I can't quite accurately define when it happened - maybe it was the point when the Pirates of the Caribbean sequel Dead Man's Chest was released, or when he voiced the titular lizard in Rango, or perhaps even earlier, but somewhere along the line Johnny Depp ceased being a serious actor who imbued each and every role with a chameleon-like portrayal and instead became a caricature of himself, with a "property of Disney" logo stamped on his ass.
I guess that's what happens when the company hauls a dump truck of $50m on the door step to reprise the role of staggering pirate Jack Sparrow. You see, Johnny Depp is an immensely talented actor; he's done some amazing work in his career, but by constantly returning to his Jack Sparrow shtick, he's runs the danger of losing audience interest. With the box office figures pointing to disaster for The Lone Ranger, perhaps that time has now come.
As the Transcontinental Railroad is being progressively constructed throughout the West, outlaw Butch Cavendish is being transported to face justice for his various crimes by order of Texas Ranger Dan Reid (James Badge Dale), whilst Tonto (Johnny Depp), a renegade Comanche, joins along for the journey. Dan's lawyer brother John (Armie Hammer) a fellow passenger is also returning to Texas after time abroad, but the train is soon hijacked by members of Canvendish's gang and derailed in spectacular fashion. Whilst Cavendish is recaptured and John is deputised for his heroism, the hunt for the Cavendish gang is complicated when the rangers are massacred and Tonto reveals that a powerful mole is operating the upper echelons of power in Texas.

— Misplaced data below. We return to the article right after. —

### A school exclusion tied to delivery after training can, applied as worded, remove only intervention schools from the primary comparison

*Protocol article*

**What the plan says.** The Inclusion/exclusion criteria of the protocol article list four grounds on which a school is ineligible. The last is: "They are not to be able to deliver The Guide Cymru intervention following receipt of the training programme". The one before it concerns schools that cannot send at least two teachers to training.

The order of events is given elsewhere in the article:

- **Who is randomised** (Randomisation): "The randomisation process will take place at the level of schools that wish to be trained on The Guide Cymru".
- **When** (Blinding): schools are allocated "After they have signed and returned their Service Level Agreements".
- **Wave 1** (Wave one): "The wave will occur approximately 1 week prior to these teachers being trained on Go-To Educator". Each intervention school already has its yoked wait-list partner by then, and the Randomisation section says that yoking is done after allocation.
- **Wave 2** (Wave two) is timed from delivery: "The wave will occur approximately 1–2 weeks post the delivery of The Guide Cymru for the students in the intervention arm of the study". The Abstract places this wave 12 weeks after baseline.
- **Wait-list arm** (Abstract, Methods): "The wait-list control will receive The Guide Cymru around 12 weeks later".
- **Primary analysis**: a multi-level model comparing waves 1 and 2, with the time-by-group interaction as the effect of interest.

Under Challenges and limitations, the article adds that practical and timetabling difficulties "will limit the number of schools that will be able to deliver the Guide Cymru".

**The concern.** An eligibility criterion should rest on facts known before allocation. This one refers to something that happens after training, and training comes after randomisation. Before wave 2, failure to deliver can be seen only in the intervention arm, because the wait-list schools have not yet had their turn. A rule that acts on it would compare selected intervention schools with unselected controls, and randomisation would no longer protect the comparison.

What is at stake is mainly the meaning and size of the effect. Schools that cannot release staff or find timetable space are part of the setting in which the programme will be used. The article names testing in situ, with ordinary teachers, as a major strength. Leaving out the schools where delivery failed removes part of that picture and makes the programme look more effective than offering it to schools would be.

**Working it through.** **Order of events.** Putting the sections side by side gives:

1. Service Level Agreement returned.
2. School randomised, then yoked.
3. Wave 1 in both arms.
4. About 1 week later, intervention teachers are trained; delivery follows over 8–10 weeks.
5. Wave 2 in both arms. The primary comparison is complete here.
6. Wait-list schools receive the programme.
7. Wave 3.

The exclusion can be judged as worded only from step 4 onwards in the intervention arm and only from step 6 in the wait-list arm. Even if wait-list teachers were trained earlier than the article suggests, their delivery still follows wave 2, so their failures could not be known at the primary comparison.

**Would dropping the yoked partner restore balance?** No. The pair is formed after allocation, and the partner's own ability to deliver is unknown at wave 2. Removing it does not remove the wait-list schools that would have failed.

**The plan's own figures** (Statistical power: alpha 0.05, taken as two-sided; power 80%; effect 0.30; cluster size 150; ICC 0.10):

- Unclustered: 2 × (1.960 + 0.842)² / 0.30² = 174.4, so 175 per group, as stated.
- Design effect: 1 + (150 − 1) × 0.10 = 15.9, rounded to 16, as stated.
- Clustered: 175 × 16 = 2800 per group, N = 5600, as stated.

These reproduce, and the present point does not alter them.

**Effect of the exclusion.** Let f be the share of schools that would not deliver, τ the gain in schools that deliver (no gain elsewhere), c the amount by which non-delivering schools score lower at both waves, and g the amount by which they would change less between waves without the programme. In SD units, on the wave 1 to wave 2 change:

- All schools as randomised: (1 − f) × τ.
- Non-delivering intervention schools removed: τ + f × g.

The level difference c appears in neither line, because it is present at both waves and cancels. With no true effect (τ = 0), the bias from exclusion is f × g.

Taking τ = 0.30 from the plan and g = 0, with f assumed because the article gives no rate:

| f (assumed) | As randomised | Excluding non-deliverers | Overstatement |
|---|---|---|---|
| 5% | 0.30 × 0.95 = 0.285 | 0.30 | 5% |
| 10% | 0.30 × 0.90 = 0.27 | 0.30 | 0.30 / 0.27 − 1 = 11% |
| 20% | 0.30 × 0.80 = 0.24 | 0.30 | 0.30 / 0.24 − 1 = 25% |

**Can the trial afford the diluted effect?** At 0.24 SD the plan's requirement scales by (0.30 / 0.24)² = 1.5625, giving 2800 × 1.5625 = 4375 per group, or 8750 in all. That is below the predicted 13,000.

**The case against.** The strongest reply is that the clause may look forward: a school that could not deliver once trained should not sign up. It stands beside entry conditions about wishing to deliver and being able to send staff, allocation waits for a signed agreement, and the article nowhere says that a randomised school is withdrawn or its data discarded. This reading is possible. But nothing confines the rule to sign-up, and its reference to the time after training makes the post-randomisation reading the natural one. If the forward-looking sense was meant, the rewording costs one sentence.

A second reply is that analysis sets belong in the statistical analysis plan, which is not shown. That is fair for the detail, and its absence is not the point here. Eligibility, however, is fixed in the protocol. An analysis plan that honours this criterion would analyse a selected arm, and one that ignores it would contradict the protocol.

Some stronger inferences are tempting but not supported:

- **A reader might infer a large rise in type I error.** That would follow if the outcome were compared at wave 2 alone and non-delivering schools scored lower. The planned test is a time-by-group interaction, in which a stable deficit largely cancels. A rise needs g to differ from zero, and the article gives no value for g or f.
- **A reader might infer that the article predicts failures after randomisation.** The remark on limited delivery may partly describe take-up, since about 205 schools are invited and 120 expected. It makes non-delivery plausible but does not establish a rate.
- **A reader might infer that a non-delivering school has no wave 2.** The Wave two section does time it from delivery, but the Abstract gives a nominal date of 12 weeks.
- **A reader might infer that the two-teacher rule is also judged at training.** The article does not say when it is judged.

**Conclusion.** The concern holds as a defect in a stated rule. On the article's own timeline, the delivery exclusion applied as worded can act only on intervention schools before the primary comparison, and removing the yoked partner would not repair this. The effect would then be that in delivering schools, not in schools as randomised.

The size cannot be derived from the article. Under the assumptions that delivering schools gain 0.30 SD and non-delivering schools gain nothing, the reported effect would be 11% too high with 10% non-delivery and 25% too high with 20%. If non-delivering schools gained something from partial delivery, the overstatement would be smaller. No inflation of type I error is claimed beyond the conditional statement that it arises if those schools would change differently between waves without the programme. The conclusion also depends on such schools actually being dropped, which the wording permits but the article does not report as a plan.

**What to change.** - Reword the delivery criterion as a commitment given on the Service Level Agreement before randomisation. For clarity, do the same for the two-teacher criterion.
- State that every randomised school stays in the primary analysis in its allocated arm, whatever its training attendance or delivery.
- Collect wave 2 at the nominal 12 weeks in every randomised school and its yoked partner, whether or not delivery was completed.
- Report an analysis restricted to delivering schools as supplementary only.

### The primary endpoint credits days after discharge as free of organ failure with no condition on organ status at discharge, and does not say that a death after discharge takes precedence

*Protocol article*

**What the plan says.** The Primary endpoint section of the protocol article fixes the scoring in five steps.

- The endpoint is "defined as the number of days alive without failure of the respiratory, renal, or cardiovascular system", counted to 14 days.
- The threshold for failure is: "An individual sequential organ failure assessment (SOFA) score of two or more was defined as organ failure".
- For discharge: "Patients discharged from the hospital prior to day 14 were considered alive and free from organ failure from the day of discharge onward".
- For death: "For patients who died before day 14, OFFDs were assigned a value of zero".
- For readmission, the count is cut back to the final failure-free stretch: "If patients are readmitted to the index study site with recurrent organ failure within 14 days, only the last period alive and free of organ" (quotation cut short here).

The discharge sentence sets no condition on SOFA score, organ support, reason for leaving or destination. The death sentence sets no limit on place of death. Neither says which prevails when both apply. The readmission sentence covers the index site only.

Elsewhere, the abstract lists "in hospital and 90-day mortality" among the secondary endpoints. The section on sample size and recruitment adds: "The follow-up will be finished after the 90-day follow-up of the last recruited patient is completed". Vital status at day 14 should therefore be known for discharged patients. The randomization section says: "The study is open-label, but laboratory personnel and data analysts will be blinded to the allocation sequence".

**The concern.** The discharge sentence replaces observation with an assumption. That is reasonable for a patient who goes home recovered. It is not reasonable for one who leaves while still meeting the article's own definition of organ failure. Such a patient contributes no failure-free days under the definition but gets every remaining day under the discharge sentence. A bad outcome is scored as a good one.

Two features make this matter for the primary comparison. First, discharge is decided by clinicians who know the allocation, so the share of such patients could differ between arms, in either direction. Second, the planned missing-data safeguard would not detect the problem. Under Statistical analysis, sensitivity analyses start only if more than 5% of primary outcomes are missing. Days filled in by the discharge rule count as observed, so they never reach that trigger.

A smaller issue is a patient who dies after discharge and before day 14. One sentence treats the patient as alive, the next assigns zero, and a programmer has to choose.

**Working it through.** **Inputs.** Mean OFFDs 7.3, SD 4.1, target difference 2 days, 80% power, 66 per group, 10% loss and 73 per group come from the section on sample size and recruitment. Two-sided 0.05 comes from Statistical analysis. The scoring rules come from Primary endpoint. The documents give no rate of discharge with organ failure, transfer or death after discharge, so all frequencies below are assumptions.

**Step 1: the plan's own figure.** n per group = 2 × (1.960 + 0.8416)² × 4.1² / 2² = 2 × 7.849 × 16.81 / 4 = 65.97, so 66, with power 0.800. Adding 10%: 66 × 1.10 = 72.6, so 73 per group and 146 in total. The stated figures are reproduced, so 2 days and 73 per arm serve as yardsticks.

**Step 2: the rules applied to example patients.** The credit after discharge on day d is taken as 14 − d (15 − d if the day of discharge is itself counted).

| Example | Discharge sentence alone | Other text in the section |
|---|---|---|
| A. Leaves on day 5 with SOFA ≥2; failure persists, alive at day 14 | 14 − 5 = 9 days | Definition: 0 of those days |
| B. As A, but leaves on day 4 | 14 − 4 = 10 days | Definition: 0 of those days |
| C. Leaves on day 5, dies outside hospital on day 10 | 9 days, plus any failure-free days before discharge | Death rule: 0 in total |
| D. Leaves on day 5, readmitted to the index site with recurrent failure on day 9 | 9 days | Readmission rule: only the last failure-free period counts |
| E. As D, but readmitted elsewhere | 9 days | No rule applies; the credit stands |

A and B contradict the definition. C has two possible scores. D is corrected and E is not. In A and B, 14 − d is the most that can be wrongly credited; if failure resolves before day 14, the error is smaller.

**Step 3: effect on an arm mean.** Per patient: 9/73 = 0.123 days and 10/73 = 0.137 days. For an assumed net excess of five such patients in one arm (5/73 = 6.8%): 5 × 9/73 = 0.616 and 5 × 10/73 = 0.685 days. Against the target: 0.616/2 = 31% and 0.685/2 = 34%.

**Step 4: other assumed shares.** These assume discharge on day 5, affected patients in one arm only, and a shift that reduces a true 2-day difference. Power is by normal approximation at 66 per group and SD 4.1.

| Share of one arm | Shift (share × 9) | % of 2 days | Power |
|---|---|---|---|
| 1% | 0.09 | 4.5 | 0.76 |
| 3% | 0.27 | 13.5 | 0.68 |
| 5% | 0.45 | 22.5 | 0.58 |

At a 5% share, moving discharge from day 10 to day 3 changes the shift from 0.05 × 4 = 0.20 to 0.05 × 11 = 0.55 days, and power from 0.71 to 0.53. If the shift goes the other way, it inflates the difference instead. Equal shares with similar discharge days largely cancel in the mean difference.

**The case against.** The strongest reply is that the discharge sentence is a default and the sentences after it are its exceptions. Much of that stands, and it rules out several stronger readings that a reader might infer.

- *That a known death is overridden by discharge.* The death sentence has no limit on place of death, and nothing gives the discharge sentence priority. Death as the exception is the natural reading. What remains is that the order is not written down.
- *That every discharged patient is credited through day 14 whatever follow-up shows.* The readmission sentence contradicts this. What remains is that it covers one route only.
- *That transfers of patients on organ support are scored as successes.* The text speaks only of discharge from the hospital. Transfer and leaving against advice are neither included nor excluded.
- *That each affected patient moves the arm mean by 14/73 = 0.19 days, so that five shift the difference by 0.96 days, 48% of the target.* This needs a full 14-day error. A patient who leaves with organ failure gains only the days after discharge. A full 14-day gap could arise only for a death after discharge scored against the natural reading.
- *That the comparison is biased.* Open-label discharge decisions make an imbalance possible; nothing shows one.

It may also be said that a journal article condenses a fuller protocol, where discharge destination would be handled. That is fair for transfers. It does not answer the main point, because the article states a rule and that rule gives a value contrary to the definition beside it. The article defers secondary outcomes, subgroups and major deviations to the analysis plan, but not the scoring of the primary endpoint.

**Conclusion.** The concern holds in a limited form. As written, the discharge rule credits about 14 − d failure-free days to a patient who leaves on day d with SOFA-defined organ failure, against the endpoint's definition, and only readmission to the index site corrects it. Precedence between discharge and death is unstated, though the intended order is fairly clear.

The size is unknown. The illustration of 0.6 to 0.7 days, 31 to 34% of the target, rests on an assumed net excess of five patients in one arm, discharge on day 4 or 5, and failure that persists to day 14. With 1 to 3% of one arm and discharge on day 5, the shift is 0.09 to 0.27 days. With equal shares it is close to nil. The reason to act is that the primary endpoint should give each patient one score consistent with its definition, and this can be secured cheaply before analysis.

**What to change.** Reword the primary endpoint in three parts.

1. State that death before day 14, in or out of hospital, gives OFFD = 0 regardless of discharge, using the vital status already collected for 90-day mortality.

First making an appearance in a 1933 radio show, the Lone Ranger has gone on to become something of an America tradition, spawning comic books, TV shows and films. After laying dormant for some time, Disney obviously thought it was high time that the character be rejuvenated, but in many ways Disney have struck the same problems that struck their 2012 box office bomb John Carter; that is a complete disconnect between the target audience and the awareness of the intended demographic.
Of course, a great film could have been achieved despite that handicap, but whilst frequently entertaining, The Lone Ranger is far from a great film. For one, the script is painfully boring - there are literally no surprises throughout the films 150 lumbering minutes. And there is so much padding - whole subplots and characters, including the extended cameo of Helena Bonham Carter as a Wild West hooker are utterly redundant to the core narrative and superfluous.
I'm also surprised by the somewhat awkward narrative structure which alternates between past and present (well both are in the past to be exact) and found the interruptions really affected the flow of the film, not least were also irrelevant.
Still, I don't want to give the impression that The Lone Ranger is a total train wreck - there is a lot of fun to be had and it thankfully doesn't take itself too seriously, but some more judicious editing process might reveal a better film hiding inside, even if it's a structure is built on an admittedly rocky platform.